MONDAY 11-12-2012 Petraeus story, the land swap deal in Medford with HAJC (I think it's stinky) The "Fosbury Flop" history, Dr. John Menke battles the enviros.

Nov 12, 2012 -- 6:35pm

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I smell corruption in this proposed land swap deal (Look at the Thursday evening session at the link)  which the city council hears this Thursday in the evening session. The Jackson County Housing Authority gets 50 low income units at Cherry Creek, the city gives HAJC a prime lot at 6th and Grape for 50 low income houses and 30,000 sf in retail.

Who's idea was this? Why wasn't it negotiated in the open, especially since the city taxpayers are bestowing all these "gifts" paid for with citizen money? Who is getting paid off? Is it the east side neighbors not wanting low income housing near their neighborhood? HAJC? A combination? Unfortunately for the neighborhood, the case to deny the original development was weak, weak weak. I know it's not what they want to hear, but this isn't passing my good open government "spidey sense".

Dr. Dennis Powers "Visiting Past and Present" post for this week!

Dick Fosbury's Ground-Breaking Flop

By Dennis Powers

Dick Fosbury grew up in Medford and when at Medford High School, he wanted to play different sports. By his own admission, he was a “fair” basketball player (but usually on the bench), a “terrible” hurdler, and tried football as a third-string end. He gave that up in his junior year, when his good-friend Bill “Earthquake” Enyart (who went on to play in the NFL) blocked him so hard in one drill that Fosbury lost two front teeth.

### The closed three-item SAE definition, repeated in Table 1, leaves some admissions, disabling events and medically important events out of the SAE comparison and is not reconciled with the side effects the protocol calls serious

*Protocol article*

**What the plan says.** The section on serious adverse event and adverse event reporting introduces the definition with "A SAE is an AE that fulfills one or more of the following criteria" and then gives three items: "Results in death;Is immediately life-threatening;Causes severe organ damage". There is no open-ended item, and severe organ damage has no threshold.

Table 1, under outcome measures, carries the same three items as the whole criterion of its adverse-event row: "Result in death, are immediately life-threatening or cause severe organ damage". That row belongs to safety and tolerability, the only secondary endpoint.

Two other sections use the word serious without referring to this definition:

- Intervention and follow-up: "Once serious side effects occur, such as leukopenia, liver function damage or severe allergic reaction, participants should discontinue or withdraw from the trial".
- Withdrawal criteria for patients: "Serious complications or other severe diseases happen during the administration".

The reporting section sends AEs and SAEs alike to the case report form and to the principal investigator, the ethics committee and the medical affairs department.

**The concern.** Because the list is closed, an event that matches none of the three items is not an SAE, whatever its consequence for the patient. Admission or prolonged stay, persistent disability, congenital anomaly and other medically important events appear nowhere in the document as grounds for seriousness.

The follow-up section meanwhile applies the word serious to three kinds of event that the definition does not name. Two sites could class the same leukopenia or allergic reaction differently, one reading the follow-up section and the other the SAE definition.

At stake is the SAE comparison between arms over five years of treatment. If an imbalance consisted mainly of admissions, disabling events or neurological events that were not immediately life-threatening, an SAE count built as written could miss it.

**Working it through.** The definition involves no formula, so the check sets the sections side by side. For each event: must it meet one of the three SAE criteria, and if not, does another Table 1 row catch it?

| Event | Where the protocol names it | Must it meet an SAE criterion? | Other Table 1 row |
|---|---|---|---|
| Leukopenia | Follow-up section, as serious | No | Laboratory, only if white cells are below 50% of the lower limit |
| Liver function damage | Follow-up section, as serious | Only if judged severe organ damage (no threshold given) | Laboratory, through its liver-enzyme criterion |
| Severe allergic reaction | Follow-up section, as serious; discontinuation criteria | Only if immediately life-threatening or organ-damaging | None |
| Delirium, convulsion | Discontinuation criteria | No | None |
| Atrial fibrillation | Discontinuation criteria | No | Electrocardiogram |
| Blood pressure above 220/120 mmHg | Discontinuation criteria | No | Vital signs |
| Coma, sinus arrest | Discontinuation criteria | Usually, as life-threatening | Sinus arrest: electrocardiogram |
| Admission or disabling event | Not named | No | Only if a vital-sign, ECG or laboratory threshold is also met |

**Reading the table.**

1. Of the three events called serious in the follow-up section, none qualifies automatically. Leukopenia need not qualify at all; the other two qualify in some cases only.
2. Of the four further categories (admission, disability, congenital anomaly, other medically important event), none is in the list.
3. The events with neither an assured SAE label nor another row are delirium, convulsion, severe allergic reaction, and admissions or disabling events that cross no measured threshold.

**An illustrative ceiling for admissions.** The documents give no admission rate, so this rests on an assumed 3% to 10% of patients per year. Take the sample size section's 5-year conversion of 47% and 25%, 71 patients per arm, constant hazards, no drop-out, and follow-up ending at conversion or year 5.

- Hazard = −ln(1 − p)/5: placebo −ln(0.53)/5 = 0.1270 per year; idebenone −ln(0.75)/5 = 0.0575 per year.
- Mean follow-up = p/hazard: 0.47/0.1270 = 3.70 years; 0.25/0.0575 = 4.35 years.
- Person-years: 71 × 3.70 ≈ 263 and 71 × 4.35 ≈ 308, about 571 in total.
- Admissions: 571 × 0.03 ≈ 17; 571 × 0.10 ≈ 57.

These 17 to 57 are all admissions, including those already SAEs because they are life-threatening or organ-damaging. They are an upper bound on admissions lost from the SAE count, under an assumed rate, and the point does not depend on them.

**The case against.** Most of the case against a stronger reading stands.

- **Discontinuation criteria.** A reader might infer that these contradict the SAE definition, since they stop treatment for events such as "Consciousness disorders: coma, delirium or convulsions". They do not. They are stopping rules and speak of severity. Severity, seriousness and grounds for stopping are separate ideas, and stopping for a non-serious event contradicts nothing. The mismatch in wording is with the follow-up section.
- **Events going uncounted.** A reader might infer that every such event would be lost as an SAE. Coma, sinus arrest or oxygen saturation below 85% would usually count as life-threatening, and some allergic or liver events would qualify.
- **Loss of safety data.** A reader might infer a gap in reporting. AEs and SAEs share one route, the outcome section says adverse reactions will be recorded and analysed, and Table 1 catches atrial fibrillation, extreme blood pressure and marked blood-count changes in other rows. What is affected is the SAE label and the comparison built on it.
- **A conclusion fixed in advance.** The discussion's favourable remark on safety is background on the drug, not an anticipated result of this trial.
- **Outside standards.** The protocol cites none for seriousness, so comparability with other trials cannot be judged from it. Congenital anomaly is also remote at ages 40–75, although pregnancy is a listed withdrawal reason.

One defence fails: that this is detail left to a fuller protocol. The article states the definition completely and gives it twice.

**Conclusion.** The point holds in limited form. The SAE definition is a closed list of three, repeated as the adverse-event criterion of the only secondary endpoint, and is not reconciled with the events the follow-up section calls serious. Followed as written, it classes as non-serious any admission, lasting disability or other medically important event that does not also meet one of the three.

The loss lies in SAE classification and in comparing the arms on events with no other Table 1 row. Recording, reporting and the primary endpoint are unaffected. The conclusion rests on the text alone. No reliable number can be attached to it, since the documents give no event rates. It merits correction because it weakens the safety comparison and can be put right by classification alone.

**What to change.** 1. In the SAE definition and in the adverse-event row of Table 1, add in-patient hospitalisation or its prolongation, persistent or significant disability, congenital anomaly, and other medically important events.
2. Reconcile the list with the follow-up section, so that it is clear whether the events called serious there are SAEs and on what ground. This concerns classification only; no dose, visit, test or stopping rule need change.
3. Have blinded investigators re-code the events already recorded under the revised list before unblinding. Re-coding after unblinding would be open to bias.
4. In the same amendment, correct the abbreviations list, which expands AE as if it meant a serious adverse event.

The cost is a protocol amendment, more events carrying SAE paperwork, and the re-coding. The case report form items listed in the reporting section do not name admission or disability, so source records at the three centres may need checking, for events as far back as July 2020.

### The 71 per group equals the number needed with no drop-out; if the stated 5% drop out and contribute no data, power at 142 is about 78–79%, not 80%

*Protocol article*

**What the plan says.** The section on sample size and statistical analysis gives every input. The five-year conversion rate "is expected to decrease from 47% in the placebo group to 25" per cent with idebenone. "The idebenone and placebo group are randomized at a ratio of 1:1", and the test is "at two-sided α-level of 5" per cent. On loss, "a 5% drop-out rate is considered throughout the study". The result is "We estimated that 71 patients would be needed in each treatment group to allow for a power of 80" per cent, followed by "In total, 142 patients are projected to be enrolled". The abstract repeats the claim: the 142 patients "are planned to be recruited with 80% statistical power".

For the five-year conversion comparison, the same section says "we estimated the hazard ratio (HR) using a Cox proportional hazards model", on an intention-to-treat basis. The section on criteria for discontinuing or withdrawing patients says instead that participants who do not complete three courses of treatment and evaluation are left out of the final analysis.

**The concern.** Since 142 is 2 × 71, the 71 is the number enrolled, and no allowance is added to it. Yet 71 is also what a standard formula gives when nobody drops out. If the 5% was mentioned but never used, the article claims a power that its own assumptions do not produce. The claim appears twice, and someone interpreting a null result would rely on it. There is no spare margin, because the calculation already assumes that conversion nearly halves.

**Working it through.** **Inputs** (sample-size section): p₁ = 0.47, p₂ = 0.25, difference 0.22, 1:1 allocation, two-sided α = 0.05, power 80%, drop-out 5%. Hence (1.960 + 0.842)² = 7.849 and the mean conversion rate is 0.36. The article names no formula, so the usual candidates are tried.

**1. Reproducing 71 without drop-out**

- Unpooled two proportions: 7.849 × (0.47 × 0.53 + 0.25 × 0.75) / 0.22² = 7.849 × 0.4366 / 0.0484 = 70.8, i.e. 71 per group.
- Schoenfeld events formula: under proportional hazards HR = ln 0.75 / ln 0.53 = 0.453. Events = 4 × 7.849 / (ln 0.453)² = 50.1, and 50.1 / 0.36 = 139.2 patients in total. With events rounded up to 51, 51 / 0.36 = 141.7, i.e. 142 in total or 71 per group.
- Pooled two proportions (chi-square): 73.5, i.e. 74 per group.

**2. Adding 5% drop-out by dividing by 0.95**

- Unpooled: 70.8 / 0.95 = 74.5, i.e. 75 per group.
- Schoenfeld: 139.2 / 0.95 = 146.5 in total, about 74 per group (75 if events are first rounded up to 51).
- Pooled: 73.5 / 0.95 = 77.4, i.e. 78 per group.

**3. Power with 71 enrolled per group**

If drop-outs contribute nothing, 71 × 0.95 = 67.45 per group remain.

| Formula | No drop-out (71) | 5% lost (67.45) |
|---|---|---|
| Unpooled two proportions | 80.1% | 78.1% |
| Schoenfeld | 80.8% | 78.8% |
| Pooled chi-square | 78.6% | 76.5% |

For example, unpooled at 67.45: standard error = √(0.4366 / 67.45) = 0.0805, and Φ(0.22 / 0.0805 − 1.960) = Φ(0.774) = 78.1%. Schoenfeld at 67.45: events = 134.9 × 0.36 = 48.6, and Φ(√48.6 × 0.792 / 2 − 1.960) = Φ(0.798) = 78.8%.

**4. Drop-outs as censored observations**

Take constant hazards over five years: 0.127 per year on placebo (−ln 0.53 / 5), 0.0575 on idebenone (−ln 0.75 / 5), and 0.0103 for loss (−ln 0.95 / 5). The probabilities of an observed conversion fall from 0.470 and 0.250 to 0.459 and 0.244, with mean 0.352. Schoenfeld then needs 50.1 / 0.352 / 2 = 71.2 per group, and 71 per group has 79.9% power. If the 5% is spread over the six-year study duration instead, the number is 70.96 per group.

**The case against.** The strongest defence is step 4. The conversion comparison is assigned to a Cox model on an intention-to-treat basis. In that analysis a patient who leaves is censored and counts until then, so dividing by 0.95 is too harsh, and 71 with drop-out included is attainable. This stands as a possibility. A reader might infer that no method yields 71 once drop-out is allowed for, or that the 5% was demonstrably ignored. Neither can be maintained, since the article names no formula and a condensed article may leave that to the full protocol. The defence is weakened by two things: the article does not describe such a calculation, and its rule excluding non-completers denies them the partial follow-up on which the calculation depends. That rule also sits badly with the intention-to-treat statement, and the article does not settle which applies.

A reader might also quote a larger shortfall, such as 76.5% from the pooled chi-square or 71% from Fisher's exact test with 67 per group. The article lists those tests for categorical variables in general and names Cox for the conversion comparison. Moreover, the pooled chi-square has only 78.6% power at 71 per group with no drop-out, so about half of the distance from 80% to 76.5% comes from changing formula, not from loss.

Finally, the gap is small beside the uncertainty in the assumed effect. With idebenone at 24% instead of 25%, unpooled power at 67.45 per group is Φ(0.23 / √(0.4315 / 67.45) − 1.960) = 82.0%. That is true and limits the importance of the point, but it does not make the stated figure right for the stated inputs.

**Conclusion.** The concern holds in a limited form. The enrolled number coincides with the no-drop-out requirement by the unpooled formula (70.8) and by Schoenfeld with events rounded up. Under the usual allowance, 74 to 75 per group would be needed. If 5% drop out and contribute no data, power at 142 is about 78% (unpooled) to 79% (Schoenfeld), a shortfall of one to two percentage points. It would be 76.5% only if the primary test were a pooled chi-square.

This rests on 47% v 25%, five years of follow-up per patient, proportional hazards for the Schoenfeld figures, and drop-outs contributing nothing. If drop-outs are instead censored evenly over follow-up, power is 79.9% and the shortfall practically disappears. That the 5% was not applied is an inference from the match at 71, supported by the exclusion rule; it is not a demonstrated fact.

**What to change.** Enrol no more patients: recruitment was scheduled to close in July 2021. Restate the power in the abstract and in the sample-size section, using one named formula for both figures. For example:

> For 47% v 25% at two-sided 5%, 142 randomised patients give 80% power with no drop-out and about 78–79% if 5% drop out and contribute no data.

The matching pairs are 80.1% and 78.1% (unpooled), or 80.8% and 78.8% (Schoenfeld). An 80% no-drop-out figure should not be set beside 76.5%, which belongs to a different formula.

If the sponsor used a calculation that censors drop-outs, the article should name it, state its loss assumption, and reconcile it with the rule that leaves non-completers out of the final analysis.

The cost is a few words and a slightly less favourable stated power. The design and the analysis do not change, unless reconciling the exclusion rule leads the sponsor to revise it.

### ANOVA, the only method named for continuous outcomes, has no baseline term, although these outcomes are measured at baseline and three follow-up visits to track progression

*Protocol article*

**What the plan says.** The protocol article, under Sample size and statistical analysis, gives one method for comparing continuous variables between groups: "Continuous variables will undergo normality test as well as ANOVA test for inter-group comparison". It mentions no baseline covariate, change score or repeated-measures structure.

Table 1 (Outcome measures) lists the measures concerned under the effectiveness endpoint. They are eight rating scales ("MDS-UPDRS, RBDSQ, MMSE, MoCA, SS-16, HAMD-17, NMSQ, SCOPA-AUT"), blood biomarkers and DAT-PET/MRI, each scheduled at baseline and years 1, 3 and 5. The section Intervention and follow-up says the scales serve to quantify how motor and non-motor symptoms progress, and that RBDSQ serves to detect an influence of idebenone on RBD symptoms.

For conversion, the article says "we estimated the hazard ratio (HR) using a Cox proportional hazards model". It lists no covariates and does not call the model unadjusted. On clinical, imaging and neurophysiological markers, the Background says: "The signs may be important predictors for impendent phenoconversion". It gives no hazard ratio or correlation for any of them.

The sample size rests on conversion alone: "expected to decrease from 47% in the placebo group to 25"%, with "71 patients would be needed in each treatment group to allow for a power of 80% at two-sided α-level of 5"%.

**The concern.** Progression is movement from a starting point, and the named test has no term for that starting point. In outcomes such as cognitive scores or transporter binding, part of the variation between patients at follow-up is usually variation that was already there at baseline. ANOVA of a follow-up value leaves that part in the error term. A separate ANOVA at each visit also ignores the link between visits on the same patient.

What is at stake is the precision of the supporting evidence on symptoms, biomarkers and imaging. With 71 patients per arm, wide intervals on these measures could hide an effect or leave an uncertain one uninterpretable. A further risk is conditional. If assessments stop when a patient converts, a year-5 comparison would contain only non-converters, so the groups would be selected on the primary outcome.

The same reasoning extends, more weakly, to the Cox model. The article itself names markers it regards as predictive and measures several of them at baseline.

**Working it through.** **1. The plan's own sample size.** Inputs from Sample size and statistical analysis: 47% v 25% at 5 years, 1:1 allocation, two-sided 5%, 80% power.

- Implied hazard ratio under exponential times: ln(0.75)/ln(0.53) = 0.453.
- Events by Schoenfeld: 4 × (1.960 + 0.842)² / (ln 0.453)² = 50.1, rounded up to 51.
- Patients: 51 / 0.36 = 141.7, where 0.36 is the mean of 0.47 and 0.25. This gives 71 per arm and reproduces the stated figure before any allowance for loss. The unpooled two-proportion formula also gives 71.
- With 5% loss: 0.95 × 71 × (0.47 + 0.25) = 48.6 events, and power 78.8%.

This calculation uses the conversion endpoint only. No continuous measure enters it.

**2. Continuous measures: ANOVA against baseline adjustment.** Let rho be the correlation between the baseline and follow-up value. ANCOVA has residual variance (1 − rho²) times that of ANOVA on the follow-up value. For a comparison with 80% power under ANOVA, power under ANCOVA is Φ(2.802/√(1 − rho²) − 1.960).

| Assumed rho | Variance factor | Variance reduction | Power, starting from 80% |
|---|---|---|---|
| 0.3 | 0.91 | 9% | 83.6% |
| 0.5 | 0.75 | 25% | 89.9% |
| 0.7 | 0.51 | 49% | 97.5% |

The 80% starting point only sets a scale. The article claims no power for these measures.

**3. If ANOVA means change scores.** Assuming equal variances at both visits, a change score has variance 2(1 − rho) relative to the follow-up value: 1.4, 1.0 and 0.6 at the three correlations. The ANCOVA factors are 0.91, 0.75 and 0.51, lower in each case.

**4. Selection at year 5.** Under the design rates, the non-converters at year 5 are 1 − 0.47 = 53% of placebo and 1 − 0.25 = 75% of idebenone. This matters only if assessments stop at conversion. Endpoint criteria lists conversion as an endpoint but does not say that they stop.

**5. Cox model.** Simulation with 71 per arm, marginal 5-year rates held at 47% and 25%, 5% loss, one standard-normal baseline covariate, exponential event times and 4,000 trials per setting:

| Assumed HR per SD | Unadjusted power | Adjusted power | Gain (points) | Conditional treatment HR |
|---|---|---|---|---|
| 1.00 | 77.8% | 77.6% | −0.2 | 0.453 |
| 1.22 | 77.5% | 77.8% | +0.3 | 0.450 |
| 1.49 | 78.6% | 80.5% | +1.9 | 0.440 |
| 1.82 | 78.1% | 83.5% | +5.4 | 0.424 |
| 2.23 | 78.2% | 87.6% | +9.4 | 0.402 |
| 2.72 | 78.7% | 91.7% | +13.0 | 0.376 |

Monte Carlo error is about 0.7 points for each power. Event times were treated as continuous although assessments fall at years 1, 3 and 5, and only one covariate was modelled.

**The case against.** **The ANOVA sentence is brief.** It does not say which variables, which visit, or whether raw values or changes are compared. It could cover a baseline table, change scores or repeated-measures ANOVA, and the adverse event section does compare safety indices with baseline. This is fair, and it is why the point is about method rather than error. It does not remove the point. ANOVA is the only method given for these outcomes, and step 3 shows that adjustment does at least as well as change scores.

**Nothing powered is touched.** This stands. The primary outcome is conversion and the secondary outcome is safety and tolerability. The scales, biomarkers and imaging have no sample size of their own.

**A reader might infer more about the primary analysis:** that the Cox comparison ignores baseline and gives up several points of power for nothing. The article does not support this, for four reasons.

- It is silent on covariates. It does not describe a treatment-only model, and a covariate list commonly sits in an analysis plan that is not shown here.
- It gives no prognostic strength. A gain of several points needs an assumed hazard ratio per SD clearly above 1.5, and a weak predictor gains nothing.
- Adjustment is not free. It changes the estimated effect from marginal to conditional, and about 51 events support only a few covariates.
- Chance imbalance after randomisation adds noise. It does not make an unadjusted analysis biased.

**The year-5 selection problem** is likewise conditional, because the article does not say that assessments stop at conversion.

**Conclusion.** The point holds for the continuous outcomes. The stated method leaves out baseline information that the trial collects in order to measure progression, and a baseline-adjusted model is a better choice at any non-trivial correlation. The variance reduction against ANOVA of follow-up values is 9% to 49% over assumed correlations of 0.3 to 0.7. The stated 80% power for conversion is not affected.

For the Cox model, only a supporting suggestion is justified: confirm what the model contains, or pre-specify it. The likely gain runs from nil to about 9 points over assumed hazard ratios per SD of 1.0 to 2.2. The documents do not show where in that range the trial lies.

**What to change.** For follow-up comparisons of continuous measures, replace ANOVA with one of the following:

He figured out that his “lankiness” shouldn’t be as much a problem in the high jump. When using the standard “scissors” kick, he had cleared 5’4’’ in junior high and had even won a meet or two. His varsity high-school coach, however, insisted on the Western Roll (kicking ones outer, rather than inner leg over the bar), but he just couldn't get this down.

In 1963, the sophomore was on the team bus for a Rotary meet at Grants Pass with twelve schools. He decided that he would do whatever it took for “one last jump”. If he couldn’t beat 5’4’’, he would always be a third-stringer. At the meet, he cleared that bar; on his next jump, he went 2-inches higher by arching slightly backwards. Driven by desperation, he added another 2 inches by reclining even more and heading further backwards over the bar.

By now coaches and competitors alike were staring. On his fourth attempt, he cleared another 2 inches for 5’10’’ and was completely on his back as he sailed over. To add 1/2-foot in height in high jumping--in two hours--was unheard of. The coaches began arguing: Was this move legal, allowable, safe, and what in the heck was it?

Fosbury had spontaneously created a style of his own, totally fracturing what had been taught before. This was on-site engineering, where he was driven--by any means--to get over a higher bar and beat his rivals. It was serendipity at its highest. During the next full year of his upside-down technique, Fosbury began to lean with his shoulder, about 45 degrees to the bar, arch over on his back, and broke the school record of 6’3”.  

The novelty continued. One newspaper headlined the image of one jump: “The World’s Laziest High Jumper.” But it was the Medford Mail-Tribune in 1964 that gave a lead of “Fosbury Flops over the Bar.” A reporter had returned and said that Fosbury looked like nothing more than a fish flopping into a boat--and so came the name, the “Fosbury Flop”.